With cycling fast gaining popularity as a form of sport and recreation in Singapore in recent years, it is common for cycling enthusiasts to participate in events such as the OCBC Cycle Singapore and even overseas cycling events in neighbouring Malaysia and Indonesia. However, embarking on a long-distance cycling event may be daunting, especially for beginner cyclists. Having the right preparation and training for such events is crucial to reduce the risk of injury and knowing how and what to eat before, during and after the ride is important as well.
In our email interview with the kind folks at Tan Tock Seng Hospital (TTSH), we sought advice from two healthcare professionals, Dr Jason Chia, Head of Sports Medicine & Surgery Clinic & Ms Rachel Ling Yun, Dietitian, Dept of Nutrition and Dietetics who gave useful tips on how to make the best out of our cycling routines.
What are some common issues/injuries that long distance cyclists experience? Correspondingly, what kind of treatment or recovery steps do you recommend?
Dr Chia: I assume we are speaking of musculoskeletal issues. Back and neck ache are common complains amongst long distance cyclists. The cause of the pain varies and often is due to fatigue in the muscles in the lower back. Others may have underlying problems of their spine e.g. disc degeneration and the cycling is an aggravating factor. Hence there is no one size fits all solution either.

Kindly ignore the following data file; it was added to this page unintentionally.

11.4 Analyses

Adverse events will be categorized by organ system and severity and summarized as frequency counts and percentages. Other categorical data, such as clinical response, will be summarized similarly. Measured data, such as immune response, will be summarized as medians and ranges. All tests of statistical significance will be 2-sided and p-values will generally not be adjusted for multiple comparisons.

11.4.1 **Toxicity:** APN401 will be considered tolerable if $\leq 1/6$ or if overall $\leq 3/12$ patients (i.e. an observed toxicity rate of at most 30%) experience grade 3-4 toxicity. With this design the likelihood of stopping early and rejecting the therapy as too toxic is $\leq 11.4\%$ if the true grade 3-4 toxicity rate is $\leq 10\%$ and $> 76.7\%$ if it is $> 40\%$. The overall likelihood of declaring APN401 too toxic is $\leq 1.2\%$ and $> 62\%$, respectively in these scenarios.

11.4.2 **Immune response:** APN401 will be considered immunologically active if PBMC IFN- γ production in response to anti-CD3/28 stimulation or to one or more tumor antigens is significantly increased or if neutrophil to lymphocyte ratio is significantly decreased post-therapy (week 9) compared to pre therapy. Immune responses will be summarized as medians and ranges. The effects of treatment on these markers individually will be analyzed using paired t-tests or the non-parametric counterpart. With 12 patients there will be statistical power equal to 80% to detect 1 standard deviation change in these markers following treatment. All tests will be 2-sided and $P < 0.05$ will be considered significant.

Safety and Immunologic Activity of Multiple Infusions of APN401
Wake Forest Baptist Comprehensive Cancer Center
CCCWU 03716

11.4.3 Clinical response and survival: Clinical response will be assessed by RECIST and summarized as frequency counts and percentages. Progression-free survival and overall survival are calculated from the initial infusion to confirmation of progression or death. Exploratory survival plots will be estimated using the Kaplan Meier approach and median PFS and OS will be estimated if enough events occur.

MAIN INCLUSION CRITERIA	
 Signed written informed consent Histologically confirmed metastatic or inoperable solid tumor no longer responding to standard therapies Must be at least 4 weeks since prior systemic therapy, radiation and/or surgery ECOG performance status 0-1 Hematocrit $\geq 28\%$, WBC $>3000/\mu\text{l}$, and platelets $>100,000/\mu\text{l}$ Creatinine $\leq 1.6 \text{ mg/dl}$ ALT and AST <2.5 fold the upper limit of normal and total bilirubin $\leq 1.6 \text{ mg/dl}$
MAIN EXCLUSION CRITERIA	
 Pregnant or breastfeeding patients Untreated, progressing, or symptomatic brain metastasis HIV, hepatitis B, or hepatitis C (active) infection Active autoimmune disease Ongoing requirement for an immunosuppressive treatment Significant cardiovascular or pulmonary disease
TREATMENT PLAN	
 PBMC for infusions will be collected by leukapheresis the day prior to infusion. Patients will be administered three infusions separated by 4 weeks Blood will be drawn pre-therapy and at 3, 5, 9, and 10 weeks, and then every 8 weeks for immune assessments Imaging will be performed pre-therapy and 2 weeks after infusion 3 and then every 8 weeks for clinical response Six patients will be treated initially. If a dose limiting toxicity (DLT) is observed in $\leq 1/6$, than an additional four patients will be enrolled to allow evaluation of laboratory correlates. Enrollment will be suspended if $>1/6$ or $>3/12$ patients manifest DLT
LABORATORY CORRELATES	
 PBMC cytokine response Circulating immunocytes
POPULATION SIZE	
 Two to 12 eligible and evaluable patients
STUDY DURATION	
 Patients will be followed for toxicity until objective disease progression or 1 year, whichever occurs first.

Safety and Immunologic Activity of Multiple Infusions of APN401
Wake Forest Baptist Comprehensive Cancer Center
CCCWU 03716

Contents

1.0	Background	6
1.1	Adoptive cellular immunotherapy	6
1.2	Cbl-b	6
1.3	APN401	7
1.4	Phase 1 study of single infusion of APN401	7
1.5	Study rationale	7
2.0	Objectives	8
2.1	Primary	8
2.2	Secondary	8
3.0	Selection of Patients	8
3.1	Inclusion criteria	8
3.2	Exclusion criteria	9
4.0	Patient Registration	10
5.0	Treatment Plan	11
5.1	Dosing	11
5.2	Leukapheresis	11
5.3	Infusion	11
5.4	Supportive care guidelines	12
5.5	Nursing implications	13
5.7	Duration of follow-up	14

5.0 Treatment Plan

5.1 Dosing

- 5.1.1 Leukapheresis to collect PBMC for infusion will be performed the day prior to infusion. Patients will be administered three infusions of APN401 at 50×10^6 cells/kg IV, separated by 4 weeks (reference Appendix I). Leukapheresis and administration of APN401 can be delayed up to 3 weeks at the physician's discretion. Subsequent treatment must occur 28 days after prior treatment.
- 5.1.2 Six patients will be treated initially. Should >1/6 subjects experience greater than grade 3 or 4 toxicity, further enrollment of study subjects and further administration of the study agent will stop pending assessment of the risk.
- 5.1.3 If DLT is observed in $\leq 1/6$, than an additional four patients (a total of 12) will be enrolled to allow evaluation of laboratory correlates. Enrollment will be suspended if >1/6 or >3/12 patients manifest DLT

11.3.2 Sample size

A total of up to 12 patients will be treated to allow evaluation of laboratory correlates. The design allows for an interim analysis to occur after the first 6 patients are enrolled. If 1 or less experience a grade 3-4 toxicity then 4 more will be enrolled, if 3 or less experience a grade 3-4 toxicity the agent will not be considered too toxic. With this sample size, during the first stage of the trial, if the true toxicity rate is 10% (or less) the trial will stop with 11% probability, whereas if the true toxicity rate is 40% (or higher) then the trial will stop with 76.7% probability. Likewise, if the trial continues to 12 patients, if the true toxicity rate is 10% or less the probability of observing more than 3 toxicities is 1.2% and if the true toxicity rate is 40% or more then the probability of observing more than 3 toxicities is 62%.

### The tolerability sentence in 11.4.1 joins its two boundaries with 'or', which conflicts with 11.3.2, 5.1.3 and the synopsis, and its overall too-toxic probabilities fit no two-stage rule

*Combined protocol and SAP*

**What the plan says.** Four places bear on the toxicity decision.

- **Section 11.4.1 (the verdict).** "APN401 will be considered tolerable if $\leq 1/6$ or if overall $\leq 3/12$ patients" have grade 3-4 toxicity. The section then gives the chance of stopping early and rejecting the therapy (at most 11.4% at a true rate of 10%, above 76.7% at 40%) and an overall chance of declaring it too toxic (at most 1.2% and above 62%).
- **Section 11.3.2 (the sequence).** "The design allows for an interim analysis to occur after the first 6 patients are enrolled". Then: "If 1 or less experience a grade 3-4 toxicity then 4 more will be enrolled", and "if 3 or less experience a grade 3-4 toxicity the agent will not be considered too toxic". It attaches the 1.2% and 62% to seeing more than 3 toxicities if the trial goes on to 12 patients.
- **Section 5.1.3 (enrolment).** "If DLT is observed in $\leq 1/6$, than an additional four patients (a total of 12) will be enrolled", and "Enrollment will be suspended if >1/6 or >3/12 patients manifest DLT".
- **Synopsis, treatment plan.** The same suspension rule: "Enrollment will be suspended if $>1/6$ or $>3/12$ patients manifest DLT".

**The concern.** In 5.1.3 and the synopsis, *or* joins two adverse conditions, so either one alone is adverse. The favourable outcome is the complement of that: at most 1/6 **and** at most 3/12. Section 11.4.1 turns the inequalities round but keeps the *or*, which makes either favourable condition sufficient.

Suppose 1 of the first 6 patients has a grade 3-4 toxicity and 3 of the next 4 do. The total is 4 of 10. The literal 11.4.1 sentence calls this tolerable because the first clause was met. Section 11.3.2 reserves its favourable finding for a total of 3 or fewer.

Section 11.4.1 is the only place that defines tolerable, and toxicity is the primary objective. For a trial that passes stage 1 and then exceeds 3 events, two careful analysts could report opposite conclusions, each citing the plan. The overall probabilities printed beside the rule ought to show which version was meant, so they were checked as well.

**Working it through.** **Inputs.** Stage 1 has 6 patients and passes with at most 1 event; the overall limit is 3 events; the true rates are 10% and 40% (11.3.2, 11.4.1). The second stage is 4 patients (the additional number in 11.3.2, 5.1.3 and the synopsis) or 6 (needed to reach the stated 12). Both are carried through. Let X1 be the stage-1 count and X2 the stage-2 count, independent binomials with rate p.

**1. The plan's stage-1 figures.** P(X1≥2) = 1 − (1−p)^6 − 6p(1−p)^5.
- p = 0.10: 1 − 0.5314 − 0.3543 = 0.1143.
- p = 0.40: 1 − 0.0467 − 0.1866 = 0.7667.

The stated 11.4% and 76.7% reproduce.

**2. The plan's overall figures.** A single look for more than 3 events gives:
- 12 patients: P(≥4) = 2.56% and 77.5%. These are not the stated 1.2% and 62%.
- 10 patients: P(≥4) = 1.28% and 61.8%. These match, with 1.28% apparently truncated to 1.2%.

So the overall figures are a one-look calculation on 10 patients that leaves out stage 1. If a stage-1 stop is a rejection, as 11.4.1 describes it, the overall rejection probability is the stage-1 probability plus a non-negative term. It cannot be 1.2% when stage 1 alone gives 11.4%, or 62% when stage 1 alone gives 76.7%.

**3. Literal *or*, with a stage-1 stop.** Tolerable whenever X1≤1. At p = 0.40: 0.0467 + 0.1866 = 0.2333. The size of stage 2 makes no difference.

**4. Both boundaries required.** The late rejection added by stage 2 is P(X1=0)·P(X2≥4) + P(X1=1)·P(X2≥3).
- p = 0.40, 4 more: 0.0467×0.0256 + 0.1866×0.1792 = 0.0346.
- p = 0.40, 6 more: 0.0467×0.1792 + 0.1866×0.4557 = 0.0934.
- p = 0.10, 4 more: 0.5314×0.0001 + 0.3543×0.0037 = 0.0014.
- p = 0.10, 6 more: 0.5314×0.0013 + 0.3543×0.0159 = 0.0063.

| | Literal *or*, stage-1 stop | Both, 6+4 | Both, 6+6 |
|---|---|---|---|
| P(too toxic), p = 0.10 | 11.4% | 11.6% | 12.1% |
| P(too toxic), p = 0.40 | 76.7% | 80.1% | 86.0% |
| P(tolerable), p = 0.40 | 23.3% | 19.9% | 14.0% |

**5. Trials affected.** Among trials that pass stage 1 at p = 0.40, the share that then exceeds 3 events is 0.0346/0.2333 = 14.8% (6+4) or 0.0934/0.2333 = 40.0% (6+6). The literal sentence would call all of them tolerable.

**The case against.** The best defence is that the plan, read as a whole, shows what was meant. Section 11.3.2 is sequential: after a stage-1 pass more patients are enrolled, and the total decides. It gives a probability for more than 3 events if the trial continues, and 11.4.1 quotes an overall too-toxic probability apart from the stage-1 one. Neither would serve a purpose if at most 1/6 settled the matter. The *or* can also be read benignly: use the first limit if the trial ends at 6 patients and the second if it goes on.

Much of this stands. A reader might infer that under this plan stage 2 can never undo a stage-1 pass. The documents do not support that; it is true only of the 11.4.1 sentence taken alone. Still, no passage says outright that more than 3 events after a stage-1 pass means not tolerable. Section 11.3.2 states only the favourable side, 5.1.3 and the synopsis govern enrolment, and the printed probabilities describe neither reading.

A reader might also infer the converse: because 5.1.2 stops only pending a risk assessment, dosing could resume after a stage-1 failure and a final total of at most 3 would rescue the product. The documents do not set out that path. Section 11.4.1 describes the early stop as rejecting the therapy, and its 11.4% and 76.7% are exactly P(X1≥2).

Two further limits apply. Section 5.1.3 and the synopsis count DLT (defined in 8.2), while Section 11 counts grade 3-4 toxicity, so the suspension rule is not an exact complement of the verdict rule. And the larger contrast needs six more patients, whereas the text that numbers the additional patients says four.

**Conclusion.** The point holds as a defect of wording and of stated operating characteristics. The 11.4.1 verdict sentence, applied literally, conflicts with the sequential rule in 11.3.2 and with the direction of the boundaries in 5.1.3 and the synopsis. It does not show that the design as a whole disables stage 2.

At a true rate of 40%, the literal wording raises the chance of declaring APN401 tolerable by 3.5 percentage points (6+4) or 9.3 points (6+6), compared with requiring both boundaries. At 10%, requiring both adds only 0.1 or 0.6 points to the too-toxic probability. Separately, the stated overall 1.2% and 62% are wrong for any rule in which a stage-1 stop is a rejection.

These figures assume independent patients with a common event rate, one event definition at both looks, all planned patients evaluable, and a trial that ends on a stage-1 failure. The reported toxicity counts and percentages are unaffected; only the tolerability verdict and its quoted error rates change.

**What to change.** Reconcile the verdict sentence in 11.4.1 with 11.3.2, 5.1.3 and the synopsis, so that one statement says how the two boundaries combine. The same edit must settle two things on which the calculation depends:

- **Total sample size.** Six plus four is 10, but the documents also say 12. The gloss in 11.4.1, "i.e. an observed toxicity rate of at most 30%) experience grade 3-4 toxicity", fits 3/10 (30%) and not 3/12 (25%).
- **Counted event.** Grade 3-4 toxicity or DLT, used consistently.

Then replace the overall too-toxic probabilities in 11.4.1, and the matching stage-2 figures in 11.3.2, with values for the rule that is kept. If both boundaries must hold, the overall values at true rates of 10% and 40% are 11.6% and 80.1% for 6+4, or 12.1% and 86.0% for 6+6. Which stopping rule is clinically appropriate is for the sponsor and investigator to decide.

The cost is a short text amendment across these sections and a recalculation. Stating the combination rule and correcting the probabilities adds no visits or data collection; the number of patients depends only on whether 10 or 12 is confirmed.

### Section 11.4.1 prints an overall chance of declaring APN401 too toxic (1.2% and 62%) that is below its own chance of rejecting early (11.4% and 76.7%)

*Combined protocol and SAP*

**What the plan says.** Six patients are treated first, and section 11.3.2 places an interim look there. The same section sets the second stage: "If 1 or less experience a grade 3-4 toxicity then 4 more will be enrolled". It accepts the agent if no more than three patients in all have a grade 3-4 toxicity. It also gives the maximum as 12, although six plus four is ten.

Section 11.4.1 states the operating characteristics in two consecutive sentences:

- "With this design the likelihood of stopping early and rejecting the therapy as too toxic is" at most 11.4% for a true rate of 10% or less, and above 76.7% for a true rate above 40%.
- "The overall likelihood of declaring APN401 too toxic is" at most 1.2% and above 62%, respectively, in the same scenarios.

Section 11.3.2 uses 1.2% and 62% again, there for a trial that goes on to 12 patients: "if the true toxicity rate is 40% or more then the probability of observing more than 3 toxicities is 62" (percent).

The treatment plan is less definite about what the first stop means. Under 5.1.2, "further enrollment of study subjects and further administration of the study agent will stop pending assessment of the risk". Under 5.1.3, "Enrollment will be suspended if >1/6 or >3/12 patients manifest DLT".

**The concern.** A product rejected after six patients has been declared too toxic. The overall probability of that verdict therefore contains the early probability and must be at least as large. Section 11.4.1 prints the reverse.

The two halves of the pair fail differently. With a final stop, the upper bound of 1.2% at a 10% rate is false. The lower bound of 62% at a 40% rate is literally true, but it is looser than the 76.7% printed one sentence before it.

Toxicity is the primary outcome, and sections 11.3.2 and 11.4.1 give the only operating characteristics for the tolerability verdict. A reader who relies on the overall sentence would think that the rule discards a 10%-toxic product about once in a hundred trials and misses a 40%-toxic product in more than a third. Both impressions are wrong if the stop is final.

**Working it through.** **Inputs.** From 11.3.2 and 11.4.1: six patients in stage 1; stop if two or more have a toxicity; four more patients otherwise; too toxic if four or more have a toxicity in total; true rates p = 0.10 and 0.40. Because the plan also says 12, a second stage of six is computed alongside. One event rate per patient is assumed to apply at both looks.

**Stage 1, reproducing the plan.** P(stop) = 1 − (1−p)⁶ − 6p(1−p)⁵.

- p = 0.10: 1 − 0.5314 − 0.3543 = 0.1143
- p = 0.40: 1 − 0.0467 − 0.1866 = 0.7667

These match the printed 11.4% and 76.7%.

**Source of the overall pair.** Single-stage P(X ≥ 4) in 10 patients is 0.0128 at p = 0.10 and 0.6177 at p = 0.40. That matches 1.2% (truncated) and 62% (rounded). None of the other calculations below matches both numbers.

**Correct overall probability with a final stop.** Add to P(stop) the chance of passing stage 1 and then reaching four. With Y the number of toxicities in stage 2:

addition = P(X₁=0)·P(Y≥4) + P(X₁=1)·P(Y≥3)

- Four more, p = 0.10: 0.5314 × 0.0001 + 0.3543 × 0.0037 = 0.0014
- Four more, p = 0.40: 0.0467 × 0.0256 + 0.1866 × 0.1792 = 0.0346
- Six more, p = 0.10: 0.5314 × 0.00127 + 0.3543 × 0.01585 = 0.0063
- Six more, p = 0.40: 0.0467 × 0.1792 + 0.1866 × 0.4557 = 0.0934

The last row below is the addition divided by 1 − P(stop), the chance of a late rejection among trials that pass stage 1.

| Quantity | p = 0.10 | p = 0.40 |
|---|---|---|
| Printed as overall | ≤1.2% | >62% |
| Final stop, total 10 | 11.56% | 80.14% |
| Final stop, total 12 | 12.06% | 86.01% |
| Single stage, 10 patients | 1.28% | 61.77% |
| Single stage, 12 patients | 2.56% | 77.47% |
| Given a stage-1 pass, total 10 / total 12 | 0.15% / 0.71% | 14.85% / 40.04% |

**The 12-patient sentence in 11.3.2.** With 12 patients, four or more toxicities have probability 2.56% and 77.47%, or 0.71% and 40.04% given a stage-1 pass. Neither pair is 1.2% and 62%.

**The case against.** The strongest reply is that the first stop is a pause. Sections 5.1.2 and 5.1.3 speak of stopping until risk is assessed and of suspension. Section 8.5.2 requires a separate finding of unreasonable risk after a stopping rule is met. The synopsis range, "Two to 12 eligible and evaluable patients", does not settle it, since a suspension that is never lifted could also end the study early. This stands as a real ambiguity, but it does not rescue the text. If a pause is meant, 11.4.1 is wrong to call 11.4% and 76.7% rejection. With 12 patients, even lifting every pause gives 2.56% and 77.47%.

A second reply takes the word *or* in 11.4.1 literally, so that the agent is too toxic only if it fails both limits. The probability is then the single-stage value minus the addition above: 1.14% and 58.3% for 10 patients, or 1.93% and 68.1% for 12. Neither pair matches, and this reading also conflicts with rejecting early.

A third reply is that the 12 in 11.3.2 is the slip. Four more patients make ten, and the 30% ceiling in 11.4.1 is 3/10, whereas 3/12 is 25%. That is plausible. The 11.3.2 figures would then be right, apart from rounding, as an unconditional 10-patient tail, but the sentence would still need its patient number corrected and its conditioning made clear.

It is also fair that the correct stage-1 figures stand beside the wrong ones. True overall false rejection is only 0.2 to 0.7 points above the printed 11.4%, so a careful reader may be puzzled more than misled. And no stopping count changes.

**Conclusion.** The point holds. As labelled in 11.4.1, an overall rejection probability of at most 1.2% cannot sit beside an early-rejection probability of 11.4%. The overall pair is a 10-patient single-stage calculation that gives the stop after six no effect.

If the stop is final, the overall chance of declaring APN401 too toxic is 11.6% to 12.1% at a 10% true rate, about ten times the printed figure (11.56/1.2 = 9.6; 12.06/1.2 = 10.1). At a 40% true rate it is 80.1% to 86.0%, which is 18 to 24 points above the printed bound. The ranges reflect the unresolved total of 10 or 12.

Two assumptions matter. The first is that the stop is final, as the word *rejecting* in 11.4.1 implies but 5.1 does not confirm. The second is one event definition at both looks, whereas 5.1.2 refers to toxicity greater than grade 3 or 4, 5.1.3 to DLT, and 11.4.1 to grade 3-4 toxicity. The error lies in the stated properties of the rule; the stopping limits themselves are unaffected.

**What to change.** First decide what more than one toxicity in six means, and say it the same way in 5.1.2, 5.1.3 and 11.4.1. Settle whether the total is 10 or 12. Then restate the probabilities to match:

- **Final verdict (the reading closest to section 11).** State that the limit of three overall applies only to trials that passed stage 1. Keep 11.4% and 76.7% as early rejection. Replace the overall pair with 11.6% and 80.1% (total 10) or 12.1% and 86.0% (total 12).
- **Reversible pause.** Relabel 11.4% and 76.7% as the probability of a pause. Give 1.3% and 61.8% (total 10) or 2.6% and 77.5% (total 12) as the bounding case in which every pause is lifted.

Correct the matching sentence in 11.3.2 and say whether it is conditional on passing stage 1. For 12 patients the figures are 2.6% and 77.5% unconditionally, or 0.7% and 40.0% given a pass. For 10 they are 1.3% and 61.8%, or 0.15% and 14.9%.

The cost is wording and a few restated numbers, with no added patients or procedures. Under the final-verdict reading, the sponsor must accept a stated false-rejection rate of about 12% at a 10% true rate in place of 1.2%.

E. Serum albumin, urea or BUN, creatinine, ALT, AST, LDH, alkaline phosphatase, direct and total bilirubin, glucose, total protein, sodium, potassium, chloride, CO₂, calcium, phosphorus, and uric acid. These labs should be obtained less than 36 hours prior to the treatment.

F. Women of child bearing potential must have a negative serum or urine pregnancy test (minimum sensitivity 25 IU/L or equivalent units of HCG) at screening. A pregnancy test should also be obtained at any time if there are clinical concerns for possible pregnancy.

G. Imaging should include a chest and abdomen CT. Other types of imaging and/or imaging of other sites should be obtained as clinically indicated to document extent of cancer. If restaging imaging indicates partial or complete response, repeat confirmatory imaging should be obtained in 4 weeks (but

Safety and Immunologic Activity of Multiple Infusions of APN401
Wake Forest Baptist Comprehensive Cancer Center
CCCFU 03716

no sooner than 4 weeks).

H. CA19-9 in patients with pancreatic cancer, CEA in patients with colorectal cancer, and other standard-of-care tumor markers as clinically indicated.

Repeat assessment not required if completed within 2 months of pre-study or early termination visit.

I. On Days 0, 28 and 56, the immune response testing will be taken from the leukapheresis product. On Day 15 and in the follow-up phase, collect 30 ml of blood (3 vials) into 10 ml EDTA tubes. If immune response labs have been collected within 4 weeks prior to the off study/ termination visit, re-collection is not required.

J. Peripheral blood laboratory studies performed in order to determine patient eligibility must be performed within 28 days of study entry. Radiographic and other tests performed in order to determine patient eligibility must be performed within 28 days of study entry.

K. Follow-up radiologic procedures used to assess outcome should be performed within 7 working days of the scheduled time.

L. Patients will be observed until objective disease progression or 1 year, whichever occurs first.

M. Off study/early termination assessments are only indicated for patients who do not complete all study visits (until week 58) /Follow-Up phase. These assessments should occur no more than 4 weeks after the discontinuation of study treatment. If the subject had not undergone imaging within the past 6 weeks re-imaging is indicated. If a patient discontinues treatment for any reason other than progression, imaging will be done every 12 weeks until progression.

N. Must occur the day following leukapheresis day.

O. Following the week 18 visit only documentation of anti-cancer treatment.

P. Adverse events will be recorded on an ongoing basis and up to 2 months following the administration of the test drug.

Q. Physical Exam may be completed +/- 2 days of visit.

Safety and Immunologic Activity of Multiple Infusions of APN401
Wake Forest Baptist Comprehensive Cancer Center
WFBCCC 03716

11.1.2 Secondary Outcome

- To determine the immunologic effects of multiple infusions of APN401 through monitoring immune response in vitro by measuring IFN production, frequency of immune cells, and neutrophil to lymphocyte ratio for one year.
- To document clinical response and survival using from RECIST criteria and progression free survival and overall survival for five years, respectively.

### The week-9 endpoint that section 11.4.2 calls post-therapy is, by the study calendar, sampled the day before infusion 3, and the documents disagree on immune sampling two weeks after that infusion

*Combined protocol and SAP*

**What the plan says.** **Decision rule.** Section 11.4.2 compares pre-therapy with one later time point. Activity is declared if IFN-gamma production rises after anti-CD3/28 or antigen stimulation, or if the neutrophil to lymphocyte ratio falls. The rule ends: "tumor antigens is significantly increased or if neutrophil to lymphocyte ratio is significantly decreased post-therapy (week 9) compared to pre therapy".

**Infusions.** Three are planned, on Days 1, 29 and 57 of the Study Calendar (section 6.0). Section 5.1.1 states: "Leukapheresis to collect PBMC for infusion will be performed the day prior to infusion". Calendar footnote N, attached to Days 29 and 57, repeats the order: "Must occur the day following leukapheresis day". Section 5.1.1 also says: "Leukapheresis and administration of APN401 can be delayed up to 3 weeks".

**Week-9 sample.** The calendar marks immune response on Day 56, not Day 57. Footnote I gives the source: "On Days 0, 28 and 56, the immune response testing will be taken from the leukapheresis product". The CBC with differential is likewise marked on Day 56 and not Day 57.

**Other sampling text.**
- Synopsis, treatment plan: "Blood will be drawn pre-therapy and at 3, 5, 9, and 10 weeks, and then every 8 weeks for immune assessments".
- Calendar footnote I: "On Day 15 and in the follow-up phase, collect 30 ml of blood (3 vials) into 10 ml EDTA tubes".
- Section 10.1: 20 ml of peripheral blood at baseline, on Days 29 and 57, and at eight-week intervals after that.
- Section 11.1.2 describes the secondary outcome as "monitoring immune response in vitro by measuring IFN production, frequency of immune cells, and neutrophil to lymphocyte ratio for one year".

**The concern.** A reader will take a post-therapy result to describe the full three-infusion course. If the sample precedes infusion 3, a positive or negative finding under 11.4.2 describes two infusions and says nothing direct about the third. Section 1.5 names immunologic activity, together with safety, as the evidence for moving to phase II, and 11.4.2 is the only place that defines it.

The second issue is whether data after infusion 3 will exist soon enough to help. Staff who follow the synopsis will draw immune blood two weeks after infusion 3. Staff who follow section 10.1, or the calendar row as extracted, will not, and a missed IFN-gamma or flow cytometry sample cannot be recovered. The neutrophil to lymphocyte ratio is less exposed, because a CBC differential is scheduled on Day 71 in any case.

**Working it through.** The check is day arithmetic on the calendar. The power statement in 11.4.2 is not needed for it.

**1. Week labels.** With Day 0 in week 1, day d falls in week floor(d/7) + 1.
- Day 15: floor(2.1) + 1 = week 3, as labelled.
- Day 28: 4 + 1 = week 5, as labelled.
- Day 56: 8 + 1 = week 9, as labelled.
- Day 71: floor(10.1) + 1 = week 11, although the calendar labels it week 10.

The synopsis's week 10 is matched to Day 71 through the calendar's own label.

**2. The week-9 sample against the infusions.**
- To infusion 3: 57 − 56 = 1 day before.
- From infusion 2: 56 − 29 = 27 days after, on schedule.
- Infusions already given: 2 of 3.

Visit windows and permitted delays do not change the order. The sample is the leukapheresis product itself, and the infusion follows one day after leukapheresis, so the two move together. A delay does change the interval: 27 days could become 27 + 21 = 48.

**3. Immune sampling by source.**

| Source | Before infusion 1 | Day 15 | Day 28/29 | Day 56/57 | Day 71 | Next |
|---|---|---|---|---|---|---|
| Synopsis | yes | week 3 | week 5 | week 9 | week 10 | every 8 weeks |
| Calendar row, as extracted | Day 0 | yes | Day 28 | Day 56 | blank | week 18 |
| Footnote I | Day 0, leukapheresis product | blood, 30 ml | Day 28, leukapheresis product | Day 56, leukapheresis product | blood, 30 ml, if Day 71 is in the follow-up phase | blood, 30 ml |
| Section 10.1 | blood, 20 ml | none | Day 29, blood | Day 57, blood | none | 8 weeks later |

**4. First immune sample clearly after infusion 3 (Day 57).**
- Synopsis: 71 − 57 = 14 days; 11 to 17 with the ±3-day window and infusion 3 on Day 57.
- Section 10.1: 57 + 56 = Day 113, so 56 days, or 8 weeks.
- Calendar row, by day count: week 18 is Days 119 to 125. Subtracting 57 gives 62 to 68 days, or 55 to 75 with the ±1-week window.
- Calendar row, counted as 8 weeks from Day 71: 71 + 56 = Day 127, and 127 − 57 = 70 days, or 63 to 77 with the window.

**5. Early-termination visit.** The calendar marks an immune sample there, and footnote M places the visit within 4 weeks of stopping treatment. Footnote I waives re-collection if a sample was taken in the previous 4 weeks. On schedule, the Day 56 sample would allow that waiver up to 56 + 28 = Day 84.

Progressive increase in training load allows the back muscles time to adapt to training and core strengthening helps to train the muscles that stabilise the lower spine. Symptomatically, stretches to the back and hamstring might help to relieve some of the soreness from riding and cyclists often strengthen the leg muscles which act in concert with the back muscles for propulsion. Other considerations include the fitting of the bike. Symptoms of the knee are also common including anterior knee pain and lateral knee pain due to iliotibial band friction syndrome.
What kind of advice would you give to a cyclist who is about to begin long distance cycling/training?
Dr Chia: Consider joining a riding group. Apart from the fun of riding in a group, there is also the factor of safety in numbers.
Bike fit is very important but very individual-specific. Allow time for adjustments to find the most comfortable fit.
Ease in to increase in riding distance as the body takes time to adapt to the increasing distance but also to sitting on a bike seat for long periods.
Always have a backup plan when riding alone: someone should know your route and when to expect you back.
Sun and eye protection (especially for those riding in the day) and helmets are important safety equipment as well.
It’s important what we eat before, during and after a long distance ride. Photo: comocyco.com